When I walked into L&D a little before noon on Friday, April 23rd, I was still convinced I was just walking in to be monitored for a bit.  But when the receptionist greeted me with “I hear today’s the day!” I started to get a little suspicious.  (And yes, I know it’s a little frightening that the frickin’ receptionist knows me by sight…)  When the L&D triage nurse came out to get me and she said, “So you’re having a baby today!” I was a little disconcerted and told her I was hoping not.  “Well, either way, I hear you’re not going home, so I’m going to take you to your nurse, Becky, rather than keeping you in triage forever.”   And when Becky came in and said, “Well, Dr. S is in a c-section right now, but when she’s done, she’ll come talk to you before we start prepping you for surgery.”  Wait, what??

Now I was really starting to freak out, so I did what every sane, rational wife does when they know their husband doesn’t have any leave time at work and should really stay there rather than rushing to the hospital for probably nothing but a lot of waiting around… I called him back and burst into tears and said, “I just.  I just need you to come here.”  To his credit, Seth didn’t miss a beat and said “I’m packing up; I’m on my way.”  He’s quite used to my histrionics, but also knows that I wouldn’t have dragged him down to L&D if it wasn’t important to me.  After all, I practically had my own parking space there, I was there so often. If he’d come with me every time, we’d have racked up babysitting bills bigger than the national debt.

My darling husband arrived just in time – moments before my doctor came out of surgery and came to peer at my ongoing NST and talk to me.  Like the perinatologist, she wasn’t thrilled about the fluid situation.  But I looked at her and asked if we could just consider looking at options other than walking straight into an OR.  She knew very well that it wasn’t that I was so opposed to a c-section, but rather that I was desperate not to have spinal anesthesia ever again.  (Mind you, I didn’t want a c-section either, but my biggest concern was the anesthesia)  I hadn’t gotten any IV fluids the previous night for a variety of reasons that seem pretty flimsy in retrospect, so I asked if we could just try getting my fluids back up and seeing if that improved matters.  She said she was willing to try, but that if it worked, at best it would buy me another week.  Sure doc, but another week buys me a full term baby, and possibly a greater likelihood of being able to go into labor and deliver the baby the old fashioned way.  She was definitely willing to give it a try, but I was to continue to remain on strict bed rest because of the risk of cord compression, I would have continuous fetal monitoring to make sure the baby wasn’t in distress, and if my fluid didn’t get above 7, I wasn’t going home before I delivered a baby.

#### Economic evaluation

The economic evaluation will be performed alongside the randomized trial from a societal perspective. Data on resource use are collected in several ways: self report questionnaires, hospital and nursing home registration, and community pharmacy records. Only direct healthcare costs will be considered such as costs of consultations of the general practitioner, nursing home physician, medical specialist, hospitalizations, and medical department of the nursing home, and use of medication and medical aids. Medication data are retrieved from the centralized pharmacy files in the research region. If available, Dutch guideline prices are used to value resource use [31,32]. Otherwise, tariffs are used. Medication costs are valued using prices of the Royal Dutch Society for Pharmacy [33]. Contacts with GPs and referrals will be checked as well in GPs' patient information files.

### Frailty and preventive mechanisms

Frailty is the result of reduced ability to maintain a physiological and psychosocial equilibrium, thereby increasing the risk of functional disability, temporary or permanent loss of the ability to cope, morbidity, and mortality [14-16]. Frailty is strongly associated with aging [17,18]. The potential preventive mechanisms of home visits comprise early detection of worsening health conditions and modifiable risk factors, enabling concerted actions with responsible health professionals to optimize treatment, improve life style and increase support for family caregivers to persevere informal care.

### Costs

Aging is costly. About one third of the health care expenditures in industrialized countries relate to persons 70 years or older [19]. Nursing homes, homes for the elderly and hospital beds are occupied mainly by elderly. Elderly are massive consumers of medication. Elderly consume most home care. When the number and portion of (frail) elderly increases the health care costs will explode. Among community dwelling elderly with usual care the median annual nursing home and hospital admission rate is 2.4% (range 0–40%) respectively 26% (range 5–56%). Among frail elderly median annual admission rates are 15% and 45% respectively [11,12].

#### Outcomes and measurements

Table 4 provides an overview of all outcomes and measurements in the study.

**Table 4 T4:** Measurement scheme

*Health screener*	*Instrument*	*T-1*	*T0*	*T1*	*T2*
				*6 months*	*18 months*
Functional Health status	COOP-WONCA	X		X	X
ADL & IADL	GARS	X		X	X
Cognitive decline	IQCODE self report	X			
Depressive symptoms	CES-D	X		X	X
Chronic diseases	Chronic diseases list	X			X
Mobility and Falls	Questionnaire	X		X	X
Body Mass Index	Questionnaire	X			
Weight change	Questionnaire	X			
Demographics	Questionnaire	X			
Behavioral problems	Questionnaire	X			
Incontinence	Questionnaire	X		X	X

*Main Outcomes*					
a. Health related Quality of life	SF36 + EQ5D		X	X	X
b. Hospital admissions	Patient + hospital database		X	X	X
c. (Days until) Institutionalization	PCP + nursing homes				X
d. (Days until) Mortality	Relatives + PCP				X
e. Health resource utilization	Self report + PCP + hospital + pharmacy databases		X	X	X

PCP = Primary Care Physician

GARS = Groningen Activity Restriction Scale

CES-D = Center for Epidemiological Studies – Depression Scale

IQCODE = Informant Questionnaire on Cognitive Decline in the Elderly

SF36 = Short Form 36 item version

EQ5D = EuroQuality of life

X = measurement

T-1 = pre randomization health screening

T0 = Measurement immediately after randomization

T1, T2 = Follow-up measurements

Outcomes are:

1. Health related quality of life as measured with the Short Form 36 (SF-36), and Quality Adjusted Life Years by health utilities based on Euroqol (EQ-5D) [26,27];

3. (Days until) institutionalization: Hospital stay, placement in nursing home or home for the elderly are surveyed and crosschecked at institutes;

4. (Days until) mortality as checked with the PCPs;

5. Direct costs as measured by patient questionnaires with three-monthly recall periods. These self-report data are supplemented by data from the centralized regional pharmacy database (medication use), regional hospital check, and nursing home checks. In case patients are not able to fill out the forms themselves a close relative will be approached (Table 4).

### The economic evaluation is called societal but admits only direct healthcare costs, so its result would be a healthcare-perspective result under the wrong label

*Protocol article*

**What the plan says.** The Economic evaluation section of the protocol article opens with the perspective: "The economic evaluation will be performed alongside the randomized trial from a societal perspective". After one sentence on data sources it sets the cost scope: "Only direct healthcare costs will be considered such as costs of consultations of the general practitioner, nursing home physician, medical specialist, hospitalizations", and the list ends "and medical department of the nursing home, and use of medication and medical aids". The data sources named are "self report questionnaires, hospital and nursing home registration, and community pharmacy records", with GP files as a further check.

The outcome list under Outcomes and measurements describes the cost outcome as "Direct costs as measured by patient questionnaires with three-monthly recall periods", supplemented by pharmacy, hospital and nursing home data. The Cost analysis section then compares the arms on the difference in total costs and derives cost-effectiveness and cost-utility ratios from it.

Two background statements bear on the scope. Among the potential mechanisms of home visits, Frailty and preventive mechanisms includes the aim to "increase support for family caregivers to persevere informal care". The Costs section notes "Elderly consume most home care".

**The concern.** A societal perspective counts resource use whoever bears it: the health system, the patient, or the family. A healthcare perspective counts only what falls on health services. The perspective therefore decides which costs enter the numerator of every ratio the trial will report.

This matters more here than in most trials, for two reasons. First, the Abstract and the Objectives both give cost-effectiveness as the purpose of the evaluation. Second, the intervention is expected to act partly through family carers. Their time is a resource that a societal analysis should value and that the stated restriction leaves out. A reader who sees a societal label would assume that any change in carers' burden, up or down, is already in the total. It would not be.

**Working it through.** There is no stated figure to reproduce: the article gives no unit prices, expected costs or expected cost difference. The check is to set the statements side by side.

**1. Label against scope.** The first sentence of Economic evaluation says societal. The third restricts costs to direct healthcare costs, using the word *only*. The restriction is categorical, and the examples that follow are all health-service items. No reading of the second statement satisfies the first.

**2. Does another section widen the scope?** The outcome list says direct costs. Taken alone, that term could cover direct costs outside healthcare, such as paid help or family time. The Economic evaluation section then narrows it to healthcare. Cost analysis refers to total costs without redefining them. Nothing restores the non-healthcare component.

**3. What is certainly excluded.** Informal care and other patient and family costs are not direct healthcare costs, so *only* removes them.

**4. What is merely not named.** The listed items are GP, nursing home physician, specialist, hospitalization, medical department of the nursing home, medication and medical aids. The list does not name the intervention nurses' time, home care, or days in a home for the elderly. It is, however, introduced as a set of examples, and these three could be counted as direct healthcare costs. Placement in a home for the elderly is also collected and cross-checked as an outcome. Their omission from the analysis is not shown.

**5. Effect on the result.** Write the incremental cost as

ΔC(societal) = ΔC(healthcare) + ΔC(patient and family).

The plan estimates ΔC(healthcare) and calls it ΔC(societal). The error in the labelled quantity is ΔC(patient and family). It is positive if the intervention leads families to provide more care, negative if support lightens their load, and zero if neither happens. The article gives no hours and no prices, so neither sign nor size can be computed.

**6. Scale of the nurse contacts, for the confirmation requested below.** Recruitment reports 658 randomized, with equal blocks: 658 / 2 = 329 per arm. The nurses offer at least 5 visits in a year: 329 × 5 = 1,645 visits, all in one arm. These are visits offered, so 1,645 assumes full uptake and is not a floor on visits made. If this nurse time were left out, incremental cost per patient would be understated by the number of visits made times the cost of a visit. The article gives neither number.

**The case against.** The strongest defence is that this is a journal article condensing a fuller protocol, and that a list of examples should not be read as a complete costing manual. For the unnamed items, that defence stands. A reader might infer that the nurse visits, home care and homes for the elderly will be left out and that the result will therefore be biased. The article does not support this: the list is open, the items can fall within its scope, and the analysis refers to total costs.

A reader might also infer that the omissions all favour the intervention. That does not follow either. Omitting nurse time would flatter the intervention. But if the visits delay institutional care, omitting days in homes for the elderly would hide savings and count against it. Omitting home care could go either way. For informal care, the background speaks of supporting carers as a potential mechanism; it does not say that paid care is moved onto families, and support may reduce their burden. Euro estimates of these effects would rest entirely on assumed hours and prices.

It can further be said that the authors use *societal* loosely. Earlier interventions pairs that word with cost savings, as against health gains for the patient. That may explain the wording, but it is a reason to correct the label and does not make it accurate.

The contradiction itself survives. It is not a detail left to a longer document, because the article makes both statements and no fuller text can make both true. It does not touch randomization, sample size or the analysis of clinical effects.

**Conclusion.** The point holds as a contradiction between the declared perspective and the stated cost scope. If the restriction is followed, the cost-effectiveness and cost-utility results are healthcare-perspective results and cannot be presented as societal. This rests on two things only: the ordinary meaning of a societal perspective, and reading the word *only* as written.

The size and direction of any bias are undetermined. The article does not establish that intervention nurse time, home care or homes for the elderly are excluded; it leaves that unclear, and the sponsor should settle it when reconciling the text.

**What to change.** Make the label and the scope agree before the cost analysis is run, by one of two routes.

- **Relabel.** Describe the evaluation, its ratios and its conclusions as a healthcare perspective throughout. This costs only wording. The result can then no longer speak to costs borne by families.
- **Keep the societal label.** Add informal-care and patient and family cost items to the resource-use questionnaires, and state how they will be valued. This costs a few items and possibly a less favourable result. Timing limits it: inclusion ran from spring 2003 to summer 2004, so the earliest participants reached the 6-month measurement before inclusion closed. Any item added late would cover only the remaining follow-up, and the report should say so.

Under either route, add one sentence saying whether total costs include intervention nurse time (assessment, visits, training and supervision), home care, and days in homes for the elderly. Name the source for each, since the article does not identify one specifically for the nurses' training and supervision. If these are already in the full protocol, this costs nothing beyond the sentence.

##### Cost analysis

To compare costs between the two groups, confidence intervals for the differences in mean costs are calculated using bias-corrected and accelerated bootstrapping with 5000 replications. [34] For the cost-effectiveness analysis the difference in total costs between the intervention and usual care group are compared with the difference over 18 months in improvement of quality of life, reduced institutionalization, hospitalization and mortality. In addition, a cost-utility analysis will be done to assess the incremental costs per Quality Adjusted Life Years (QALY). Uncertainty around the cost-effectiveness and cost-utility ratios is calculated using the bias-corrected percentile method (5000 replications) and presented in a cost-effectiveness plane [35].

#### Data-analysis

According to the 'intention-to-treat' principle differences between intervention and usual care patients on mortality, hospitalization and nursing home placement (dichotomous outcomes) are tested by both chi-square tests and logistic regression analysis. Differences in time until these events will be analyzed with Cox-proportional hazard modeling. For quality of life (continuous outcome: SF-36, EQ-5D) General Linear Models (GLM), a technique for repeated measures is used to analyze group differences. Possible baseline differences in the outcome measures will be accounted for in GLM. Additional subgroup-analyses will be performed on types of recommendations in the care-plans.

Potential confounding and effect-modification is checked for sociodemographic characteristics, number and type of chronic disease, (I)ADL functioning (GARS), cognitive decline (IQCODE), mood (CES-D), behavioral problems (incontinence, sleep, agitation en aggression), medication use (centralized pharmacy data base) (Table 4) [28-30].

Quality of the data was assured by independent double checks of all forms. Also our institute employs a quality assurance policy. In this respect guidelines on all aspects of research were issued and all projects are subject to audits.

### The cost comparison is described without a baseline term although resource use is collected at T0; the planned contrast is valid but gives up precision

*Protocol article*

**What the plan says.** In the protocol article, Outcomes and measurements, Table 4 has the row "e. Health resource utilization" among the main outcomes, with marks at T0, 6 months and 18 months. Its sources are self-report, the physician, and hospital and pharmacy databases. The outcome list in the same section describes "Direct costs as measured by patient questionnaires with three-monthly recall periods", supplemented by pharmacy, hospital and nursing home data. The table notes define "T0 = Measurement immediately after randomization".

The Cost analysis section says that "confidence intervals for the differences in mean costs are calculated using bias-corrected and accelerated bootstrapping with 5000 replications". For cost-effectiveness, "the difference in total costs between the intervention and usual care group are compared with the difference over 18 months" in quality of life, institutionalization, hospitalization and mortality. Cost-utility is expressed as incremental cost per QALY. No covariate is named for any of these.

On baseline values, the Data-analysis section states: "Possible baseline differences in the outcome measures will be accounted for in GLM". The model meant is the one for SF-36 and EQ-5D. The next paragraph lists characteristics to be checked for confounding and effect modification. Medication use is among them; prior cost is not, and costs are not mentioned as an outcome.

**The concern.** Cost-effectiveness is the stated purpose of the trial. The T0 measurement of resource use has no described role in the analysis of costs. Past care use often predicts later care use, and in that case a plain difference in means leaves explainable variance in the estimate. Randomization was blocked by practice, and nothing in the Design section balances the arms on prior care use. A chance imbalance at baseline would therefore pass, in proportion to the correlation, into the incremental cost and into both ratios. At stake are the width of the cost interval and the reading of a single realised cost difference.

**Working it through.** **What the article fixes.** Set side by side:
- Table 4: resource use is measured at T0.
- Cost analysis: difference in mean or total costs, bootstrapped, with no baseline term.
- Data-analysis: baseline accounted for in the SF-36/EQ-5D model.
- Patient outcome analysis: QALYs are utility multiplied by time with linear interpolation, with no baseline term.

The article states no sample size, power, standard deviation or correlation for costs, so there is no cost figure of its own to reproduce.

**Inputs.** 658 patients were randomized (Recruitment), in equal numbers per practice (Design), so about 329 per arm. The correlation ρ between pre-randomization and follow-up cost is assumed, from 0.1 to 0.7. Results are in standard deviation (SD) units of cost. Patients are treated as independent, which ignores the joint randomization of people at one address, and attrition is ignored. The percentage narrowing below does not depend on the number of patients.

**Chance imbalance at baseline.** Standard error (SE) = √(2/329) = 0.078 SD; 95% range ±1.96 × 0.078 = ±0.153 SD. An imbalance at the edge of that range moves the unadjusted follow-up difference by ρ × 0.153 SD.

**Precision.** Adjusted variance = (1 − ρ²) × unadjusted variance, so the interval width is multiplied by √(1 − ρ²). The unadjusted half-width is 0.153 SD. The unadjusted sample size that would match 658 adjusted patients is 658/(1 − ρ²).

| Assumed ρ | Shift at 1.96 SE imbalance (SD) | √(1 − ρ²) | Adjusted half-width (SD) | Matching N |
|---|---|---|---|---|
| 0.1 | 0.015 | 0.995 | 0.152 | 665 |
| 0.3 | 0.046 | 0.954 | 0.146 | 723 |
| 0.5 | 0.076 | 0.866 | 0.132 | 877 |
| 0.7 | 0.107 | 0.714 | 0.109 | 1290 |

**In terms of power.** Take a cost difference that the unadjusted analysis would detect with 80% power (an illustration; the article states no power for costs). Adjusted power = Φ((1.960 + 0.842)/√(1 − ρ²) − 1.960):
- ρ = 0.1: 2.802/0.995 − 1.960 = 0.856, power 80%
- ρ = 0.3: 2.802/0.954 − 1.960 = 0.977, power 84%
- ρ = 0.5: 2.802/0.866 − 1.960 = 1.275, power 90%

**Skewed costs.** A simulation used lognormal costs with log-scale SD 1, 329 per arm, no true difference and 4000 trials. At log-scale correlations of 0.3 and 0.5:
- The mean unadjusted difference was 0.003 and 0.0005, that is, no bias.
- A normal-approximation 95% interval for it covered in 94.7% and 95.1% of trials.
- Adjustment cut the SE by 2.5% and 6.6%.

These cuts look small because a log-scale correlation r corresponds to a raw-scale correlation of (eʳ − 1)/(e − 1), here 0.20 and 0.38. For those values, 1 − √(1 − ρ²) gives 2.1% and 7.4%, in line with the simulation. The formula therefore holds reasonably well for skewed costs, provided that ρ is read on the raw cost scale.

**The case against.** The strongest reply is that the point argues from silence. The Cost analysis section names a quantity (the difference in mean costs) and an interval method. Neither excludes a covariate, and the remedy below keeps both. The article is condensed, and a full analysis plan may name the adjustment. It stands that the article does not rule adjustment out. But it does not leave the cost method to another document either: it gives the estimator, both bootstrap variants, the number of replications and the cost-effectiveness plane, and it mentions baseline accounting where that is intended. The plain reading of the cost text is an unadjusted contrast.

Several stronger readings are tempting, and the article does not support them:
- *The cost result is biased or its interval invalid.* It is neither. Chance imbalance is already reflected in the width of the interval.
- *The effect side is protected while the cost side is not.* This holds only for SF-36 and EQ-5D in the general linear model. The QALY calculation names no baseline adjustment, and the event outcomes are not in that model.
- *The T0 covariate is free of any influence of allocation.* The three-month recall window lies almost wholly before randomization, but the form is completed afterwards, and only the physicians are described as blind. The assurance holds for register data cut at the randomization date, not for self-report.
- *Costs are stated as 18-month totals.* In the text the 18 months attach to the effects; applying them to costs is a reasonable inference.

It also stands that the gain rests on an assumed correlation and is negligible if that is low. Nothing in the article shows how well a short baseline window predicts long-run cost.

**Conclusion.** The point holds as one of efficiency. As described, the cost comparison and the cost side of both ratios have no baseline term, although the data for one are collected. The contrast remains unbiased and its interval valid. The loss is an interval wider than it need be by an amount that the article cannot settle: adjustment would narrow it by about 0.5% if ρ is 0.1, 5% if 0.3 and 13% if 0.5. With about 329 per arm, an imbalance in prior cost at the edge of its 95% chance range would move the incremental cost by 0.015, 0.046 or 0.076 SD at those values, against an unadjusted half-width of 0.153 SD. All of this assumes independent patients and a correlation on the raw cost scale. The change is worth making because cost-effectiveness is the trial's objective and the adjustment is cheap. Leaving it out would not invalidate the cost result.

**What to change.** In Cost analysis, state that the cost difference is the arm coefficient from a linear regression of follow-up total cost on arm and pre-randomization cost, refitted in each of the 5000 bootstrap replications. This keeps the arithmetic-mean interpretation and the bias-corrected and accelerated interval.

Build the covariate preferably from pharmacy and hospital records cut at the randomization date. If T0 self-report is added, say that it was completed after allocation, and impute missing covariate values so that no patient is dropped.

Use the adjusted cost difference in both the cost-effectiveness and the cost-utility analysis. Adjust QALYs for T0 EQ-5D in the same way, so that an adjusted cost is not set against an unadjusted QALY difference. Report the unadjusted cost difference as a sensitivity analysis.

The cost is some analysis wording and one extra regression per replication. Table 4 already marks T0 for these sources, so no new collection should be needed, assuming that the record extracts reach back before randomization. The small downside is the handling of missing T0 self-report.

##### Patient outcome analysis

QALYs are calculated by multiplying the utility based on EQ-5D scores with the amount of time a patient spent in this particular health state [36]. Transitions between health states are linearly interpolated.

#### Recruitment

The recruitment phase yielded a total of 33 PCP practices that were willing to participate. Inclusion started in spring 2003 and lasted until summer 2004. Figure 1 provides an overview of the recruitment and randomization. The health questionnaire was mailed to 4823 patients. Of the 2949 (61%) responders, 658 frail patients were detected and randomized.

I was fine with all these conditions.  I was moved to an antepartum room (the same room as my first inpatient visit to that unit back in February… room 25 for those counting on such minuscule details for the sake of posterity).  Seth and I worked out a plan to take care of the kids – he brought them to a friend who also has four kids and he spent Shabbos with them. That way, if he had to come to the hospital suddenly, the kids would already be safe and taken care of.  Plus, those friends live a lot closer to the hospital I was in than we do, so it would make his trip shorter if need be.  And then he was off to get the kids together, etc. and I was alone with my thoughts… and my laptop.  I decided not to post on facebook, this blog, or elsewhere that I was in the hospital.  I only told a couple of friends who needed to know for logistical purposes (like the friend who was taking our 4 kids and my husband for the weekend, for example), and even then I downplayed the reality, saying I was there for monitoring because of the low amniotic fluid, but did my best not to imply that delivery was probably imminent.  By then I knew I wouldn’t be getting my anticipated June baby, but I still had some confidence that I’d hold out to May.  Hah!

When I was admitted to antepartum, the doctor discontinued my Procardia and my Terbutaline pump (though obviously, I kept the Zofran pump until after I delivered) on the theory that if I did start to dilate and go into labor, that would be just fine – they weren’t going to stop my labor if it came to that, and it would give me a chance at my VBAC without risking an induction.  I kept joking that as soon as they pulled the terbutaline pump I’d stop contracting.  I actually wasn’t so far from the truth, as it turned out.  My contractions did slow considerably, but they also changed in quality and intensity as the night wore on.  A friend, her husband, and their 4 month old son came to visit Friday evening.  She was kind enough to leave me her camera, as I hadn’t been able to locate mine before I left the house – she didn’t want me to be left with nothing to document delivery day if it turned out I had to deliver sooner than later.